What we can learn from Wildebeest about being agile

“Your only as young as the last time you changed your mind”

Timothy Leary

As the end of the year approaches I’m about to write-off all the blog entries I never wrote this year, all the ideas, notes and in a few cases complete entries which never made it to publication. As I described last year only a few blog ideas will be carried from 2022 to 2023. I’ll wipe the slate clean.

But as it happens this is a perfect example of something I’ve observed a lot of this year: how the past stops us form being agile. The baggage we carry from the past stops us from changing.

Think about it, if you want to be agile – in the original sense of the word, what do you need?

Fitness and more

Right off you need a certain fitness, you – human beings – need the ability to flexible your muscles, to move and to react. If your muscles are stiff and inflexible you can’t reacting. The same is true of teams and organizations need level of fitness in order to react. You need both the habits of reacting and the skills to react with.

But fitness isn’t enough, you also need to be aware of your environment: capable of detecting changes to start with, deciding to act and putting that decision into action. In an animal that means senses (sight, hearing, touch, smell and taste) and a nervous system. An organization requires similar senses to watch competitors, technology changes, customer tastes and so on.

Organizations also requires a nervous system to communicate input from senses, translate it into action and communicate the action out. Unfortunately many fail, one department sees a new competitor but fails to communicate, and when it does people won’t listen, action falls down as people cling to the past ands existing plans.

The organization as an individual animal analogy breaks down because organizations have many decision makers – everyone decided for themselves how to react to new information and instructions. We might be better off thinking of a herd.

Recently I watched a wildlife programme were a herd of Wildebeest were attacked by lions. The herd needs collective agility, each member needs to be agile but they need to be able to act together and act cohesively with group agility.

Thats were things like agile practices and processes come in, team work too, and, yes, practice (training and rehearsals) so everyone knows how the herd will react. But agility isn’t just about out abilities and fitness. There are things that hold even the best teams back, and for lesser teams they make agility impossible.

Our teams and organizations are immobilised by the past: by the baggage we carry around.

Technical teams blame technical debt – a metaphor I dislike – but that is not the only form of debt.

As individuals we carry the debt of past experience: we remember when we were hurt, we remember when we took what we were told at face value (“This team is committed to high quality work”) and then criticised for the same thing (“I keep telling you, we don’t need perfect, only good enough”).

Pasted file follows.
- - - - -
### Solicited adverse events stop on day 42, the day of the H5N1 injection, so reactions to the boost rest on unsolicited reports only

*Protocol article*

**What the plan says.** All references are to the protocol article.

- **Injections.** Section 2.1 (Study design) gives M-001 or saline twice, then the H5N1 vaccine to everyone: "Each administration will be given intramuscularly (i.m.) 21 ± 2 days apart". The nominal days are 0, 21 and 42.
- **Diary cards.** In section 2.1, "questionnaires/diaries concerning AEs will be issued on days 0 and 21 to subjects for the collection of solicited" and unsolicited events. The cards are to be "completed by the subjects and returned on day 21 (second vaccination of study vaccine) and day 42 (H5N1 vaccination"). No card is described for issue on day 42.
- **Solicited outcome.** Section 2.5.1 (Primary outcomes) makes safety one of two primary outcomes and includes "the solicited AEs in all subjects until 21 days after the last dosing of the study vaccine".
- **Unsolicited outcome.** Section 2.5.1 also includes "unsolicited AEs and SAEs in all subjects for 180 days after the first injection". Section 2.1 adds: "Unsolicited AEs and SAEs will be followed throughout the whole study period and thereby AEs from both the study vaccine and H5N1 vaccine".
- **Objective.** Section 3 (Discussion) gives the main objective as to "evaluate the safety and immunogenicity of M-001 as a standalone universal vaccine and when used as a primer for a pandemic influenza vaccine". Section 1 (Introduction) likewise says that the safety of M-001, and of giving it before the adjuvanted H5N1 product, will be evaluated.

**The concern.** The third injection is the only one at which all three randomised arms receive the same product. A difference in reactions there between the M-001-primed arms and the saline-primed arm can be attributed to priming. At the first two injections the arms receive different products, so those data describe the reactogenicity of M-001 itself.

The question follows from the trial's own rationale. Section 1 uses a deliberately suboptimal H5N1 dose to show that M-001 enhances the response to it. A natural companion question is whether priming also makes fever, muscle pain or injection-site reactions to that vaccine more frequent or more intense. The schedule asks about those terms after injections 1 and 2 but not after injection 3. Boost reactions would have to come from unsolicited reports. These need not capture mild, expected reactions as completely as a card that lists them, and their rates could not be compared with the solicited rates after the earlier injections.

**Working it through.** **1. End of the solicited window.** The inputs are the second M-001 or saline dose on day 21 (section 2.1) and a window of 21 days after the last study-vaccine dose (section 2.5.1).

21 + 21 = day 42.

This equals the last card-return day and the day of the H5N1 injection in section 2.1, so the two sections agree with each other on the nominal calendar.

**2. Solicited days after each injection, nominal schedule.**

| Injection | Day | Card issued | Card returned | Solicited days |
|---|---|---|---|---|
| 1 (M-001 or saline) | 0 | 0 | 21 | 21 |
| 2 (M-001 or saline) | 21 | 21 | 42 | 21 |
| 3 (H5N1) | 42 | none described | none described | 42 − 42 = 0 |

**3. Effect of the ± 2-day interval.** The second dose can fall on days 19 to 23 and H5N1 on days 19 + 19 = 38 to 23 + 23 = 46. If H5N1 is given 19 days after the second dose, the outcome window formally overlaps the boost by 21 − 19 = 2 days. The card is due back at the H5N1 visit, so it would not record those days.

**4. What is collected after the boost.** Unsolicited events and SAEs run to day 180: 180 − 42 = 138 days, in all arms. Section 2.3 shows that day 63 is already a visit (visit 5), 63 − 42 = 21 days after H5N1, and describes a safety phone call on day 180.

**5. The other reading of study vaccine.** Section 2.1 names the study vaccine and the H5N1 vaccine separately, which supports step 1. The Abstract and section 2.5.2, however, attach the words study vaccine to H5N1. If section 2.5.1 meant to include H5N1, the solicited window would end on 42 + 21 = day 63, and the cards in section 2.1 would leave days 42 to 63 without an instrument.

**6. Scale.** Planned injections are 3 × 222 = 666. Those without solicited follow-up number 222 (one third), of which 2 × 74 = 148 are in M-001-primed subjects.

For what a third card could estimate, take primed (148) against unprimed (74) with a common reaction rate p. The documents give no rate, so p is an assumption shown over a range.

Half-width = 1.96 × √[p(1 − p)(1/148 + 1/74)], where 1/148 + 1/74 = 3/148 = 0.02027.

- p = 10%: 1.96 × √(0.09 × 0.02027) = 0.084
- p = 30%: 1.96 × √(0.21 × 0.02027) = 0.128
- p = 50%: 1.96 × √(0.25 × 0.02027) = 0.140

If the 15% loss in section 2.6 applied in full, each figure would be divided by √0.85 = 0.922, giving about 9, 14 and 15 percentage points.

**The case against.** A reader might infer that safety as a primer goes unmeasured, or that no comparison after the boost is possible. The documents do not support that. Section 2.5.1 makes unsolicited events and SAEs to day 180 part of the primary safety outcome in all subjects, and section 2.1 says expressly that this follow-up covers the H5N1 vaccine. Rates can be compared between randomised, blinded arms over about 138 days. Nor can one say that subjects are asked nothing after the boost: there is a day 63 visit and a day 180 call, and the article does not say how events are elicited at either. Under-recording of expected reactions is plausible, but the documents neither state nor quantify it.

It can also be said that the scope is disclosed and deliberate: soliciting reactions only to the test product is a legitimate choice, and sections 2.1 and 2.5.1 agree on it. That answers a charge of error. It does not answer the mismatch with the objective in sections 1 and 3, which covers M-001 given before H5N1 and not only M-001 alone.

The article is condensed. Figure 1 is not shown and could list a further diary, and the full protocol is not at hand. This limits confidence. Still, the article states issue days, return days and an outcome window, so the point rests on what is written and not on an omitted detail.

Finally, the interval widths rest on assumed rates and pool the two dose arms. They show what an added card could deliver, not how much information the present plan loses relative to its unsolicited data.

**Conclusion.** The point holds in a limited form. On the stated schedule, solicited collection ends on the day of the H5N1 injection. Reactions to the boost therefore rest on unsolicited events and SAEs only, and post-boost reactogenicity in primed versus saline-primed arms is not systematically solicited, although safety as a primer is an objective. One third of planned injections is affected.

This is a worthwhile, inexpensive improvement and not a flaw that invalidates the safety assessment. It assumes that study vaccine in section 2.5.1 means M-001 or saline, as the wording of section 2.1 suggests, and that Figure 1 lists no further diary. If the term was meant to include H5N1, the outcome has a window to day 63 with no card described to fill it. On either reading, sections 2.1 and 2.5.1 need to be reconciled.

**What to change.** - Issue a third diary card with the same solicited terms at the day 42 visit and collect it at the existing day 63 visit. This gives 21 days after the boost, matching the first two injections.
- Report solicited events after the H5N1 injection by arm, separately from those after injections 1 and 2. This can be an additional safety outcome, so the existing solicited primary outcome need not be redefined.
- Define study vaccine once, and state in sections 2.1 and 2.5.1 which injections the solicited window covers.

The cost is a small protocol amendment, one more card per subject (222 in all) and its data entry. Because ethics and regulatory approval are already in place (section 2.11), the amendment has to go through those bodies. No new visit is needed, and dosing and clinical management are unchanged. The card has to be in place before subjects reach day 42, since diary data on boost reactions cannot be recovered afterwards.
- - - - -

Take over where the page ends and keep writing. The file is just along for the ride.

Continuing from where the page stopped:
Organizations too are held back by organizational debt: sometimes actual monetary debt which incurs interest, or lender covenants which constrain action. Sometimes the debt is manifests as lack of trust – either between employees and employers, or companies and customers.

At a very basic level team backlogs are an example of the debt that prevents us being agile: the need to do backlog prevents teams from reacting – or if they do react, then not doing the backlog damages the trust they need.

And backlogs are just one, quite weak, form of promise that holds us back. Roadmaps and legal contracts are stronger. But breaking our promises reduces the trust we need. I didn’t say this was easy.

Then there is the problem of purpose: animals and herds exist to live, they aim to preserve life. Even though they may not admit it many companies are just the same, they aim to last as long as possible – even when they say “Increase earnings per share”. Then there are the many start-ups aim to sell out. Put that all together and the herd lacks common purpose, when attacked by a lion should you run or negotiate a higher price?

So why aren’t you more agile?

Are you fit enough? Are you exercising enough?
Is your team exercising together, training and rehearsing together so you can react effectively?
Are you carrying too many burdens? Technical debt? Excessive backlog? Too many promises?
Is your nervous system able to react? Or do you need to obtain too many agreements, sign-offs and authorisations before you can do anything?
Are you trusted to do the right thing? To react first and explain later?
And do you all share the ultimate goal?

Learning to be agile is the easy bit, I can teach you sprints, stand-ups, planning and stories in day. The difficult bit is unlearning: removing all the impediments, sorting out the debts, abandoning the old processes and learning to live in the now.

If agility is your future then don’t be scared of abandoning the past. In the words of John Cage: “I can’t understand why people are frightened of new ideas. I’m frightened of the old ones.”

You can’t be agile if you are carrying a lot of baggage. Which is why next month I’ll write-off most of my unfinished blog posts.

Wildbeest image by Jasmine Nears, Creative Commons license (Wikicommons)


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